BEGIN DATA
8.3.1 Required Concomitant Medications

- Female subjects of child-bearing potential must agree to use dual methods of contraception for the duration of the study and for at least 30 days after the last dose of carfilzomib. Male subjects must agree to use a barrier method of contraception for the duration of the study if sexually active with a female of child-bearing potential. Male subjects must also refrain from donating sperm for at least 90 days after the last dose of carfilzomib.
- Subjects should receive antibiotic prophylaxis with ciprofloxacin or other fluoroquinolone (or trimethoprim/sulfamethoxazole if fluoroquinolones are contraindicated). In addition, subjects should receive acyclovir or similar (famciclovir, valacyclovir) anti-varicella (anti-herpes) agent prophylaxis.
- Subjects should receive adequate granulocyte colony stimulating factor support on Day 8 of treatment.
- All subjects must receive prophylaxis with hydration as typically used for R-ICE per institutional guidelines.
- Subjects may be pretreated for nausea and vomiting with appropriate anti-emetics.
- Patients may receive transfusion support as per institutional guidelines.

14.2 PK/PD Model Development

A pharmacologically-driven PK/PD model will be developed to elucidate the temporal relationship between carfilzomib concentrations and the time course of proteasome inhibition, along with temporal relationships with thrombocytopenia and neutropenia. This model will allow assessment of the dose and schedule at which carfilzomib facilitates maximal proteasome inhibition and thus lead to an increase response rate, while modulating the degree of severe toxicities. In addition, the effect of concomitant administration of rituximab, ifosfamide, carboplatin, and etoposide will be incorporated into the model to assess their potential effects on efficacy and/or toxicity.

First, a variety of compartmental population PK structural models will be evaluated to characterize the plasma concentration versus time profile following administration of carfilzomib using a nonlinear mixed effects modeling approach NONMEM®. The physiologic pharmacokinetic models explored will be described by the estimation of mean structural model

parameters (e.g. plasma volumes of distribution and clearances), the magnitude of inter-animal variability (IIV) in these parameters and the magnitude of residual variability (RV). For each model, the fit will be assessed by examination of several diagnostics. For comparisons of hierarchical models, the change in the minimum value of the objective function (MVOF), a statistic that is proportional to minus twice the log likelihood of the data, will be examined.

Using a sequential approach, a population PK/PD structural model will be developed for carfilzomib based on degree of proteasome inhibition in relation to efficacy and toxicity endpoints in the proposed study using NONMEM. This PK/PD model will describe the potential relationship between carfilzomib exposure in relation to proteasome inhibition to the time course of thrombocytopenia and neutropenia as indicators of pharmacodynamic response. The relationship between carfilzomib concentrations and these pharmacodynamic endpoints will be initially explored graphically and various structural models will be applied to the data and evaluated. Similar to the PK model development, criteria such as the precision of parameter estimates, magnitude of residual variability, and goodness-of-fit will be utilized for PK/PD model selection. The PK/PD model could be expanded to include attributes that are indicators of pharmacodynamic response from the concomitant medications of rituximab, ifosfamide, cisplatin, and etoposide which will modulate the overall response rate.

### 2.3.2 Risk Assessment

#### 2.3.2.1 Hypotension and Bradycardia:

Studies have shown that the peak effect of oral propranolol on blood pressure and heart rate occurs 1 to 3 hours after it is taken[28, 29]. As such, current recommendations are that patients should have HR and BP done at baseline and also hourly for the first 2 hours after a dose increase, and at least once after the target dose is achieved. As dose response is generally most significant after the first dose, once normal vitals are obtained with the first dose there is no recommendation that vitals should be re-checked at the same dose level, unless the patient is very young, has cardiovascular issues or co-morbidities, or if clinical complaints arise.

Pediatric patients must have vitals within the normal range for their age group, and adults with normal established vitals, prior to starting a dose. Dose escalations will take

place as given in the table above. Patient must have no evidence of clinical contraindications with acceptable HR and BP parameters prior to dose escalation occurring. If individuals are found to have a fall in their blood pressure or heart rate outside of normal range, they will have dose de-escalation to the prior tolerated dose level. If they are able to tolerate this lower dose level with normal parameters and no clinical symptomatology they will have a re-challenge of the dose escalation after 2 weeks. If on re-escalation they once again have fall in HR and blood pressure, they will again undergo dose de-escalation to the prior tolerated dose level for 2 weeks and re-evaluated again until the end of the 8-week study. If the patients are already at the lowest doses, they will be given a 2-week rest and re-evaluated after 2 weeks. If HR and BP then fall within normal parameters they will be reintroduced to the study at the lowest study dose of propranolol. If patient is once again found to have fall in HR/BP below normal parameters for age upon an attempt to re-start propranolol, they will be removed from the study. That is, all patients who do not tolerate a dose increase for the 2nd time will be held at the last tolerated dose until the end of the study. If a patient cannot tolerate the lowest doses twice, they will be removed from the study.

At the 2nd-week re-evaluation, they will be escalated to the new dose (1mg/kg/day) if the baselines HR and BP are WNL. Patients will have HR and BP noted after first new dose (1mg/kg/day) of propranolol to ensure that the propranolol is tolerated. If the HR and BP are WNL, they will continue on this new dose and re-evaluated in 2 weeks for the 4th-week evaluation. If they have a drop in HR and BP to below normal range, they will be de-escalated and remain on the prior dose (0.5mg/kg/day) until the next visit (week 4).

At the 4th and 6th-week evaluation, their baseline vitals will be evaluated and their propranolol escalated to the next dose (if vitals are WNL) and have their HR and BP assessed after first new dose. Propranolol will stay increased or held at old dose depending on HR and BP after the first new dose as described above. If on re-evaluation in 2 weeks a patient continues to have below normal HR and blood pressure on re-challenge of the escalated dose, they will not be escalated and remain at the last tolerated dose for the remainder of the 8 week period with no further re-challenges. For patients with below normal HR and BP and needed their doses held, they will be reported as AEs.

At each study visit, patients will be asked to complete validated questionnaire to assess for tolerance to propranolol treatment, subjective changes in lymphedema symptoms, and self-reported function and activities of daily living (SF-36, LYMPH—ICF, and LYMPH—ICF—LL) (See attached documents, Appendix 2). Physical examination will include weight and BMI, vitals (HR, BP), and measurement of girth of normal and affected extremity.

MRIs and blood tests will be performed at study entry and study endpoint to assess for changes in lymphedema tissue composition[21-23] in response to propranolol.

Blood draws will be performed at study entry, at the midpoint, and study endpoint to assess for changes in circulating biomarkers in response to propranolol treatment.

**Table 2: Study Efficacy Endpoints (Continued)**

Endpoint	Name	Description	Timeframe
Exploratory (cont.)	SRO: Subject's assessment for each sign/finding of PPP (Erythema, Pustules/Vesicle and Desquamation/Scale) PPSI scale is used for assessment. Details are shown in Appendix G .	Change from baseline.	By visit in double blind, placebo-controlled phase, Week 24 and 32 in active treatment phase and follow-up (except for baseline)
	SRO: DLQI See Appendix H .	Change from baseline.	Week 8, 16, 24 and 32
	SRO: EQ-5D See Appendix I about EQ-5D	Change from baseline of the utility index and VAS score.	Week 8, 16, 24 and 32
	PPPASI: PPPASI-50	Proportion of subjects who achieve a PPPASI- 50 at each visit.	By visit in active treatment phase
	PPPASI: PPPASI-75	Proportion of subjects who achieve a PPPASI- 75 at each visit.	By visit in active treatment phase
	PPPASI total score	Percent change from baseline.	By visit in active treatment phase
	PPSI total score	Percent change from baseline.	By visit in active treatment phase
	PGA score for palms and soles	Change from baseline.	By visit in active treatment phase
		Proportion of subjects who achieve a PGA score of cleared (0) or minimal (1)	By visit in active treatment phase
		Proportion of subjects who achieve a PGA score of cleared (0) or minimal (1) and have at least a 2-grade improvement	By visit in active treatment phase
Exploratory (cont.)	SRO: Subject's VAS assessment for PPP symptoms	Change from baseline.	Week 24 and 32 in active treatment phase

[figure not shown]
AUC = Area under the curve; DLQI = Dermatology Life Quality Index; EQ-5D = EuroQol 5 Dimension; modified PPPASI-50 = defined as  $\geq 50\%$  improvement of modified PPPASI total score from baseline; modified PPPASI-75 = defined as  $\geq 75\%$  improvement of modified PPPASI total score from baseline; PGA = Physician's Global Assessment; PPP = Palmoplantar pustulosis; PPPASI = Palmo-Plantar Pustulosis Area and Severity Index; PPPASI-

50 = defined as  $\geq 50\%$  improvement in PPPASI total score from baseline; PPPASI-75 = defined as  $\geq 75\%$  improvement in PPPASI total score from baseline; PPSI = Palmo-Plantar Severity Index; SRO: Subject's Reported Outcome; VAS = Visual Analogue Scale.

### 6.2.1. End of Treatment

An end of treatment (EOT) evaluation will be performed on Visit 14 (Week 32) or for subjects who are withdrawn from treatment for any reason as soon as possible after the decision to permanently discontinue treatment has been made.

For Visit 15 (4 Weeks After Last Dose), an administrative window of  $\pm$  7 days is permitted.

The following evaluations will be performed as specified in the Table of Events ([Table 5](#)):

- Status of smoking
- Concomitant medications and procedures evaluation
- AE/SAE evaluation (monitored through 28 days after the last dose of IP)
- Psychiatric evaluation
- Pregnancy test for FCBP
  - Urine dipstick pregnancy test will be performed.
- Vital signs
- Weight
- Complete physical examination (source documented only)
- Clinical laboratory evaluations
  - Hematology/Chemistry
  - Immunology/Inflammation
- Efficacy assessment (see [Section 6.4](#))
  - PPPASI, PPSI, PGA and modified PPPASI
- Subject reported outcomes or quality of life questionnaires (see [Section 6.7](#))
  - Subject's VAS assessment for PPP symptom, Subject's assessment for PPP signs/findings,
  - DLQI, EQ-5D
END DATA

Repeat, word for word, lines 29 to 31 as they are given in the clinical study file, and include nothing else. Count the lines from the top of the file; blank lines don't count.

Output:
	PPPASI: PPPASI-75	Proportion of subjects who achieve a PPPASI- 75 at each visit.	By visit in active treatment phase
	PPPASI total score	Percent change from baseline.	By visit in active treatment phase
	PPSI total score	Percent change from baseline.	By visit in active treatment phase